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Graphene discovery to fast-track the new energy revolution

Graphene discovery to fast-track the new energy revolution

ACES and Battery Company staff

Full article issued by The University of Wollongong.

Researchers from the ARC Centre of Excellence for Electromaterials Science (ACES), at the University of Wollongong (UOW) have discovered a new form of graphene, known as Edge Functionalised Graphene (EFG) that promises to improve the performance of the rechargable Lithium-ion (“Li-ion”) batteries that power our portable devices and electric cars.

This new form of graphene is both highly conductive and processable, and made of nano platelets that have excellent potential as a valuable carbon additive for a variety of electrochemical devices. 

The researchers have announced a collaboration with a private next-generation battery material company, Sicona Battery Technologies (Sicona), that they say may be a game-changer for the creation of cheaper and more efficient Li-ion batteries in the future. 

The team is already working with Sicona to demonstrate scale-up of production of EFG, and Sicona have executed binding agreements with UOW for the acquisition of all the relevant intellectual property.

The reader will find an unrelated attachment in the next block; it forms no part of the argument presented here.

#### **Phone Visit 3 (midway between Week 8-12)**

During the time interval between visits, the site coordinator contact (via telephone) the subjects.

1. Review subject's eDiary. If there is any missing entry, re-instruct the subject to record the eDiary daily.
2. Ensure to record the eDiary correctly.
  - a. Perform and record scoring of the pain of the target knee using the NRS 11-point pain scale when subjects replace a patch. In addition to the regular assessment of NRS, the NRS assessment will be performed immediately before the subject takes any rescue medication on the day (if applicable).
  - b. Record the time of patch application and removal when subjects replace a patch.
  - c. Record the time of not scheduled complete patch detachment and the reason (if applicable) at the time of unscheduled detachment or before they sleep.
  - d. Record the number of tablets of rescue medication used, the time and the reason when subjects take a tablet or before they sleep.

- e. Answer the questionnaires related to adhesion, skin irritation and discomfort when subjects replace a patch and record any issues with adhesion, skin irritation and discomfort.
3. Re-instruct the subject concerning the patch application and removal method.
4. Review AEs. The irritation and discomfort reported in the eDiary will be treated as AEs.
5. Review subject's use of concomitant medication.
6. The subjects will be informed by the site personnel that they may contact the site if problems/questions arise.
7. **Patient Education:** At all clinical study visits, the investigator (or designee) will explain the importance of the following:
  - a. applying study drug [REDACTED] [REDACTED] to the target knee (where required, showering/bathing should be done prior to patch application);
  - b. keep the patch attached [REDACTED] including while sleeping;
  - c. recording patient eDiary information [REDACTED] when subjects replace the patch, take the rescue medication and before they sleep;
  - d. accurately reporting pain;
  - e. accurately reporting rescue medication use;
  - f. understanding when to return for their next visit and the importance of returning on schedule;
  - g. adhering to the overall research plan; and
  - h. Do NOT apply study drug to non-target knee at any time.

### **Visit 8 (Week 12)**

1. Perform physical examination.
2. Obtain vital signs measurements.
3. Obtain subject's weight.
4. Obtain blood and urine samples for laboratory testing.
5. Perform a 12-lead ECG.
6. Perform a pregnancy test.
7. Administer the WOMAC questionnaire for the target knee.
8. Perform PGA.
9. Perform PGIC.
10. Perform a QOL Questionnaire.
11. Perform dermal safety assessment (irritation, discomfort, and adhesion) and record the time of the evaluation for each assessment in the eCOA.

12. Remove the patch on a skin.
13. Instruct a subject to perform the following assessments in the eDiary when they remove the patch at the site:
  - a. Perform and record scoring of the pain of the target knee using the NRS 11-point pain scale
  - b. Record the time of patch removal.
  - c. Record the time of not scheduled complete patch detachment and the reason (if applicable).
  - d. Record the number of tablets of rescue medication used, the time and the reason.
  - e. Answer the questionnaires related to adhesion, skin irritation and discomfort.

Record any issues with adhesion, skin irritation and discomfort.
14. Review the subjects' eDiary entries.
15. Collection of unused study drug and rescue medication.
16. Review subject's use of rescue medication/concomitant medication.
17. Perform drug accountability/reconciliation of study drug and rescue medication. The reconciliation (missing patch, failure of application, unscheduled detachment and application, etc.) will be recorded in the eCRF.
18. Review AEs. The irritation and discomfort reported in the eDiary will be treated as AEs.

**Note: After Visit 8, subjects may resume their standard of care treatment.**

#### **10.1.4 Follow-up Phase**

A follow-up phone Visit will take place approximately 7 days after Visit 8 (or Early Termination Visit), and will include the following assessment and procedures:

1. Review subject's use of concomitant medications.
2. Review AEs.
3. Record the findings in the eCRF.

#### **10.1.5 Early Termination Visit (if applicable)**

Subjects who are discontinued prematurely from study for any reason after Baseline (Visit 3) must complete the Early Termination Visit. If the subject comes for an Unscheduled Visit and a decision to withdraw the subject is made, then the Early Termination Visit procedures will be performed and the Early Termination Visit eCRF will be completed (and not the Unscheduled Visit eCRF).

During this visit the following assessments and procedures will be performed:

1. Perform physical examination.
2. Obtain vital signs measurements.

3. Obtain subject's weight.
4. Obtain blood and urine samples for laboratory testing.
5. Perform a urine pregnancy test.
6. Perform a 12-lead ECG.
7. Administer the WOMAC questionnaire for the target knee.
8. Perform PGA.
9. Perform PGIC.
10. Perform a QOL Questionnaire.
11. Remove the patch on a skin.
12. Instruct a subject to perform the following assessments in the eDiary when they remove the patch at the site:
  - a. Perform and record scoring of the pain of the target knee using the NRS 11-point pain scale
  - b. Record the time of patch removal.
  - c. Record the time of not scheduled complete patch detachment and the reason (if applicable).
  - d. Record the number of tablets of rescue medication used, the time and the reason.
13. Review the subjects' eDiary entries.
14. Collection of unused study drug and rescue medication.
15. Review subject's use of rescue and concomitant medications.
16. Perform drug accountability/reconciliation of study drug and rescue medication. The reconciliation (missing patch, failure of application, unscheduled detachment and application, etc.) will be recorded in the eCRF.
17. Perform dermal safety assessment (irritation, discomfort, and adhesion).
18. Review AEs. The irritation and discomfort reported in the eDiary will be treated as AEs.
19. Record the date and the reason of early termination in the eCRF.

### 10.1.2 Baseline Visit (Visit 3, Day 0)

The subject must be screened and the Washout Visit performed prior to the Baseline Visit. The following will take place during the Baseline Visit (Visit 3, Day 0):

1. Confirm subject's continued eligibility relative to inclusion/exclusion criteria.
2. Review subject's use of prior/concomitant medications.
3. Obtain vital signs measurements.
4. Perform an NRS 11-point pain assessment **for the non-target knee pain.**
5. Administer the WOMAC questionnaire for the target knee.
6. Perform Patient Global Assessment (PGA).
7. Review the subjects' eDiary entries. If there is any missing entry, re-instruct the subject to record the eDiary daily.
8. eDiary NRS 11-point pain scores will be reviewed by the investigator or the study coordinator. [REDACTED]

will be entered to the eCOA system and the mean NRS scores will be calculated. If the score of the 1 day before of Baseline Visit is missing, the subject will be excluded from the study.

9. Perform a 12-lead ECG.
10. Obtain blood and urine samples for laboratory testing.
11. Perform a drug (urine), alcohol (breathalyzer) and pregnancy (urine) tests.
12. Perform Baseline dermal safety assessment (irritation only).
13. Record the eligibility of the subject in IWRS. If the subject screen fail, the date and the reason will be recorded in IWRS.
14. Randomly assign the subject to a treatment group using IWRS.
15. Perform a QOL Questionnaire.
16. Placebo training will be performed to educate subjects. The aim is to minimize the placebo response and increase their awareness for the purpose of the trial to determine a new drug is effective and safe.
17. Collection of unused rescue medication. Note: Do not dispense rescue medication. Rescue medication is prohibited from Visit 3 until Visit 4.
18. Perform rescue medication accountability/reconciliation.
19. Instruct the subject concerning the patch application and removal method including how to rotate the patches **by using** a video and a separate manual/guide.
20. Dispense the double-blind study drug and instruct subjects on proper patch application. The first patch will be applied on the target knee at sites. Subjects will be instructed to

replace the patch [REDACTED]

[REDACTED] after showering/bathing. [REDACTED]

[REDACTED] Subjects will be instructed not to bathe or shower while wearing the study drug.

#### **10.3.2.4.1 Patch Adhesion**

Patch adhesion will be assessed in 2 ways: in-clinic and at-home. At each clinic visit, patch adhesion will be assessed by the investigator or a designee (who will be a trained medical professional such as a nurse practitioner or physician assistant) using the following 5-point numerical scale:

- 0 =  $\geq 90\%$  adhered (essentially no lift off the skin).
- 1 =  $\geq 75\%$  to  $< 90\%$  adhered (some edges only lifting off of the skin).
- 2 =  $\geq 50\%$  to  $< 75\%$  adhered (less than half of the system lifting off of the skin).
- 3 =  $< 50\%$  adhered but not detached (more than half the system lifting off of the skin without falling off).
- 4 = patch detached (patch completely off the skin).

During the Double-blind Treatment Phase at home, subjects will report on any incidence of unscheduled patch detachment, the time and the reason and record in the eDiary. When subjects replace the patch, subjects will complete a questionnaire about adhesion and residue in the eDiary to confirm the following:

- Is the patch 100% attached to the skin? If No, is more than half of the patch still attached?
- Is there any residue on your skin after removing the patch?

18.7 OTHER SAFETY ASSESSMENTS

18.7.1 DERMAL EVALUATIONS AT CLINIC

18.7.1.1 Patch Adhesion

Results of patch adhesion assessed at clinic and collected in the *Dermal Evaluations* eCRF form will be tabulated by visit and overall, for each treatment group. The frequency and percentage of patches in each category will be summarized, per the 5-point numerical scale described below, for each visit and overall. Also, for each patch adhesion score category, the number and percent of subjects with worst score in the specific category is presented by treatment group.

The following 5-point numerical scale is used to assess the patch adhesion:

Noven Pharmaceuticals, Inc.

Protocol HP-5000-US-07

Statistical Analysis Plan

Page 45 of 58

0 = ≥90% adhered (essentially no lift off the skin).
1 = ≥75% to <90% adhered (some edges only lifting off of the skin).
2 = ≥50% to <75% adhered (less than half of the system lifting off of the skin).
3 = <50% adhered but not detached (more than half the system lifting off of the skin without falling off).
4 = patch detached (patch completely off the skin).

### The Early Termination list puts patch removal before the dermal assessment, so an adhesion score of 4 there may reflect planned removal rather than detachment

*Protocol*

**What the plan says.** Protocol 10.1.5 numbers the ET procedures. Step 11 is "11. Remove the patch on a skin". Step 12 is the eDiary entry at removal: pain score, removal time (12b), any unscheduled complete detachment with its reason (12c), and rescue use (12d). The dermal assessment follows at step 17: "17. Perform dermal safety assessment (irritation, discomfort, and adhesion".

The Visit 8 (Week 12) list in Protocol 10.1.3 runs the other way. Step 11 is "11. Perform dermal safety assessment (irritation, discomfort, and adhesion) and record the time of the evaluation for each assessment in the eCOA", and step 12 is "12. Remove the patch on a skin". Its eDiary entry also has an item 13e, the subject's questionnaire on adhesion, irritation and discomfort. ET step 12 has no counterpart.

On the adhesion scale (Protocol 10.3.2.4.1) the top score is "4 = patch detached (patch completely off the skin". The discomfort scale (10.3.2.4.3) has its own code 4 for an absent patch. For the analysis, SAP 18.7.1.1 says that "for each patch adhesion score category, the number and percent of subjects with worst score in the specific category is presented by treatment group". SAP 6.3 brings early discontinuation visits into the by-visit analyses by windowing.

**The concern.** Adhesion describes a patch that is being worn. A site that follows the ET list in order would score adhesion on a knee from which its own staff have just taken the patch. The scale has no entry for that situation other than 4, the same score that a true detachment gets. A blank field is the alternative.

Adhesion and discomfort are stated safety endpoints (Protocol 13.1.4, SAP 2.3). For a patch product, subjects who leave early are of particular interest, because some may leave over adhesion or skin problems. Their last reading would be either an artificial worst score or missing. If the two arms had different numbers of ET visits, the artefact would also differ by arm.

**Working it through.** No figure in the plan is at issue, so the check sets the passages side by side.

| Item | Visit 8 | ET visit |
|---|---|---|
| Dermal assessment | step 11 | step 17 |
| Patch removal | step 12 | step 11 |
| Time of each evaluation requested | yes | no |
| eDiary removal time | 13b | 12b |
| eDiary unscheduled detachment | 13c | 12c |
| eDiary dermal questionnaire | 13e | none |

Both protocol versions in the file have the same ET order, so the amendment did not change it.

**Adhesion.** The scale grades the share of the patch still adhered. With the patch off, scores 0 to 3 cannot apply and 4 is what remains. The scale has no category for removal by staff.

ACES Director and former ARC Laureate Fellow, Professor Gordon Wallace says: 'This material, EFG, was discovered in our labs in 2017 and we have since tackled the fundamental research questions around determining what it actually is and, in parallel, issues that will assist translation, including simplifying the manufacturing process.'

'Taking amazing discoveries out of the research lab and into industry is a complex process. Often, we do not have common interests nor agree on the best way forward. But for different reasons we want to get great technologies to those that can use it, so everyone wins.'


Image of UOW and Sicona Battery Technologies personnel: (Left-to-right) Gordon Wallace, David Officer, Christiaan Jordaan, George Tomka, Zahra Shahbazian, Andrew Minett. Credit: UOW.

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